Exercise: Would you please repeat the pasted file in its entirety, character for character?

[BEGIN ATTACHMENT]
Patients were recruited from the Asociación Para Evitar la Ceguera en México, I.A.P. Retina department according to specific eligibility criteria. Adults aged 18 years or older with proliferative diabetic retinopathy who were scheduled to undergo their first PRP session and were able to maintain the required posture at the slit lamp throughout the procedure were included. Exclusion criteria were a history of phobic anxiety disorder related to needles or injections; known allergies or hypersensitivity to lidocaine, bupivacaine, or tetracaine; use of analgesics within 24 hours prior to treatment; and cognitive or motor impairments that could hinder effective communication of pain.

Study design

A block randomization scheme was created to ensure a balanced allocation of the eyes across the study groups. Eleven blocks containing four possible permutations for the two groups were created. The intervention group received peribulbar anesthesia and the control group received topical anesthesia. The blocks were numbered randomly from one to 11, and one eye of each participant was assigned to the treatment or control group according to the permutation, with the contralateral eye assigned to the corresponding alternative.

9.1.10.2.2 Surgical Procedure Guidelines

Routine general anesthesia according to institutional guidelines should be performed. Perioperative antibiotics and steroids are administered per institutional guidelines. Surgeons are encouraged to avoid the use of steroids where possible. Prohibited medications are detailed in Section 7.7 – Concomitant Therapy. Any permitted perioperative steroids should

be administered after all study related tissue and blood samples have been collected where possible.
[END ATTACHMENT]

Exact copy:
Patients were recruited from the Asociación Para Evitar la Ceguera en México, I.A.P. Retina department according to specific eligibility criteria. Adults aged 18 years or older with proliferative diabetic retinopathy who were scheduled to undergo their first PRP session and were able to maintain the required posture at the slit lamp throughout the procedure were included. Exclusion criteria were a history of phobic anxiety disorder related to needles or injections; known allergies or hypersensitivity to lidocaine, bupivacaine, or tetracaine; use of analgesics within 24 hours prior to treatment; and cognitive or motor impairments that could hinder effective communication of pain.

Study design

A block randomization scheme was created to ensure a balanced allocation of the eyes across the study groups. Eleven blocks containing four possible permutations for the two groups were created. The intervention group received peribulbar anesthesia and the control group received topical anesthesia. The blocks were numbered randomly from one to 11, and one eye of each participant was assigned to the treatment or control group according to the permutation, with the contralateral eye assigned to the corresponding alternative.

9.1.10.2.2 Surgical Procedure Guidelines

Routine general anesthesia according to institutional guidelines should be performed. Perioperative antibiotics and steroids are administered per institutional guidelines. Surgeons are encouraged to avoid the use of steroids where possible. Prohibited medications are detailed in Section 7.7 – Concomitant Therapy. Any permitted perioperative steroids should

be administered after all study related tissue and blood samples have been collected where possible.